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Why God Doesn't Exist - Consistency

Updated on August 31, 2017

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In the statement, “God exists”, the crucial word is not God, but the word exist. It is essential to define unambiguously those words that make or break a theory in order to use them consistently in a discussion.


Christians usually argue that God has always existed and, thus, the question “What caused God to exist?” is meaningless. God is beyond time or, in the alternative, God is the God of Time. God set the universal clock in motion when He created the world.

However, TVs didn’t always exist. There were no television sets in the 19th Century. Can it, then, be said that TVs ‘began to exist’ in the 20th?

If you answered yes, you may have a rocky philosophical road ahead of you. Was the television in the process of ‘coming into’ existence during the interval in which it was being developed? Is exist a dynamic concept?

When we put the word ‘television’ in this light, we are obviously not alluding to the object, but rather to the concept. We are not talking about a shape or image you can point to, but about the evolution of an idea. Therefore, we have to resolve whether it makes sense to say that concepts can exist. The objective criterion I’m going to use to answer this question is whether we can use the word ‘exist’ consistently. I will argue that we cannot use the word ‘exist’ consistently when we apply it to concepts.

Let’s assume we eliminated the color red from every object in the Universe. According to the Instantiation Principle, if no object has the color red, the color red itself ceases to exist.

Again the question comes back to haunt us: What does the proponent mean when s(he) says that “Red doesn’t exist?” Is this a rational statement? Is it the same to say that a concept such as ‘red’ doesn’t exist as to say that an object such as a crayon doesn’t exist? Don’t we have to define ‘exist’ before we can make such categorical statements anyway?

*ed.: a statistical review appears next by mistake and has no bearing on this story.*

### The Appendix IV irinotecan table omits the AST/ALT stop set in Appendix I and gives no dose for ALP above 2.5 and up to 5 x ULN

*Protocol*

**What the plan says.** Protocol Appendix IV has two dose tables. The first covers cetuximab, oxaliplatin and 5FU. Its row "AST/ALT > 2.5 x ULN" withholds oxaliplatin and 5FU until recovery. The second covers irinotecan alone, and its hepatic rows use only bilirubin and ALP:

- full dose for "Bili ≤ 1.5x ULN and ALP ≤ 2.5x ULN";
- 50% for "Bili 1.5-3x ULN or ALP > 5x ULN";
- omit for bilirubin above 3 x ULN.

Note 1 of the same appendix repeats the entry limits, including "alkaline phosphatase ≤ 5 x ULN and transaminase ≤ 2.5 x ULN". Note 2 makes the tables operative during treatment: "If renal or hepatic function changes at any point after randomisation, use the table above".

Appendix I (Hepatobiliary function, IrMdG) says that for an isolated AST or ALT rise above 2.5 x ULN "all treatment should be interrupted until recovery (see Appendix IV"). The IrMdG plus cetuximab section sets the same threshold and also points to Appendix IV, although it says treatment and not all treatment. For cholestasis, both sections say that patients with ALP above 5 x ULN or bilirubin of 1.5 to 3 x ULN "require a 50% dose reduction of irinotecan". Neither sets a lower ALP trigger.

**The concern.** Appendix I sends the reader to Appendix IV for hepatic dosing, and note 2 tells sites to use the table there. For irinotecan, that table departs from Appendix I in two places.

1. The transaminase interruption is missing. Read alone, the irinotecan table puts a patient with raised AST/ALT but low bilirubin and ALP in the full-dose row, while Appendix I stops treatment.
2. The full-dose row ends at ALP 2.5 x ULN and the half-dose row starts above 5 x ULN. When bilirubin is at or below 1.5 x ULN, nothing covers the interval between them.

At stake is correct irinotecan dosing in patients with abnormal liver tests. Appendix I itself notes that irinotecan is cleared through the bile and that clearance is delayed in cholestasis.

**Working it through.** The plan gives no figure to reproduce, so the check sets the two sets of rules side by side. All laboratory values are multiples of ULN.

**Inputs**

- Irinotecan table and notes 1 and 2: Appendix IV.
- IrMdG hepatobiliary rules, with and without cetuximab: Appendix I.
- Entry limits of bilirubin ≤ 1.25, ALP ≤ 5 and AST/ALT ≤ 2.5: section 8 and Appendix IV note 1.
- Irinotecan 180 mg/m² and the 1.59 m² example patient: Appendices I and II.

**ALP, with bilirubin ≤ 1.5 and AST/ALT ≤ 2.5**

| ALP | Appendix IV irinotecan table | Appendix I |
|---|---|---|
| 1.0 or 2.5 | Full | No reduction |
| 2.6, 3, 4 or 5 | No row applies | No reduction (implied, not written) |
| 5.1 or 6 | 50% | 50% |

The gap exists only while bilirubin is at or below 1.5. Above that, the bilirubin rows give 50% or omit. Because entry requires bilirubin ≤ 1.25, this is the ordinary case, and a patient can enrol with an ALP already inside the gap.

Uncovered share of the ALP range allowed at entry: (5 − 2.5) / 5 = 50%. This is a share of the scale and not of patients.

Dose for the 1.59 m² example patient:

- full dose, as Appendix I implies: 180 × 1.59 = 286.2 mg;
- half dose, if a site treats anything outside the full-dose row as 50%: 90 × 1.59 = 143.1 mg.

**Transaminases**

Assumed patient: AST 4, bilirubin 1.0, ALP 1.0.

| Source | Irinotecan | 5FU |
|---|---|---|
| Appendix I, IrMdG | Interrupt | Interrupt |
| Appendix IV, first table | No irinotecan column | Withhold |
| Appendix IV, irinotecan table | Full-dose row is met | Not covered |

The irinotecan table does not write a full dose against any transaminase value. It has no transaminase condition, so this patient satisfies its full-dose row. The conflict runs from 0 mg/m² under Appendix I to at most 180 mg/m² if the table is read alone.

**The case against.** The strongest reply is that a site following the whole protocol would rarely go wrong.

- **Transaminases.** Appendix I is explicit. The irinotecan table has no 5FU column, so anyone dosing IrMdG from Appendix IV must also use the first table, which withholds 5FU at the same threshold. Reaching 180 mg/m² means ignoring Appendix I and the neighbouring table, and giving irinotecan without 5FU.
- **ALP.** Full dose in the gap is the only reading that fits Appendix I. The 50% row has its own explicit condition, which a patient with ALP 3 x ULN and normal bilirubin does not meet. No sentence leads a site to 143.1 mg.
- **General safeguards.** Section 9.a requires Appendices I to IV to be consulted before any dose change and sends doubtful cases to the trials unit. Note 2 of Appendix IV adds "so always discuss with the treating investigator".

At face value, the existence of an object such as a chair seems to be qualitatively different than the existence of a concept such as a color. A standalone ‘thing’ like THIS chair exists all on its own. A concept such as the color red requires a physical object such as a chair to ‘carry’ it.

To complicate things, color is a dynamic concept: a measure of the frequency emanating from the skin of an object. Does it make sense to say that love exists, or is love an activity that living entities ‘do’? Is ‘red’ a noun, an adjective, an adverb, or a verb? Which if any of these is the ‘red’ that exists?

It would appear that, if at all, concepts exist in a different sense that objects do. Perhaps the distinction is that concepts may exist for the purposes of ordinary speech whereas objects exist for the purposes of rigorous scientific communication.

Nevertheless, what the foregoing arguments demonstrate is that whatever conclusions a proponent of a theory reaches will be devoid of meaning until s(he) defines the strategic word ‘exist’ unambiguously. Unless the theorist can define ‘exist’ so as to use this word consistently, the jurors will not be able to follow the theory. If God is an object, we may say scientifically that He exists all on His own. If God is a static concept such as beauty or a dynamic one such as Love, like the color red, ‘His’ existence would in the best of cases be contingent on the existence of a body. That would certainly subordinate the Almighty to a higher ‘authority.’ Man is the source of all concepts.



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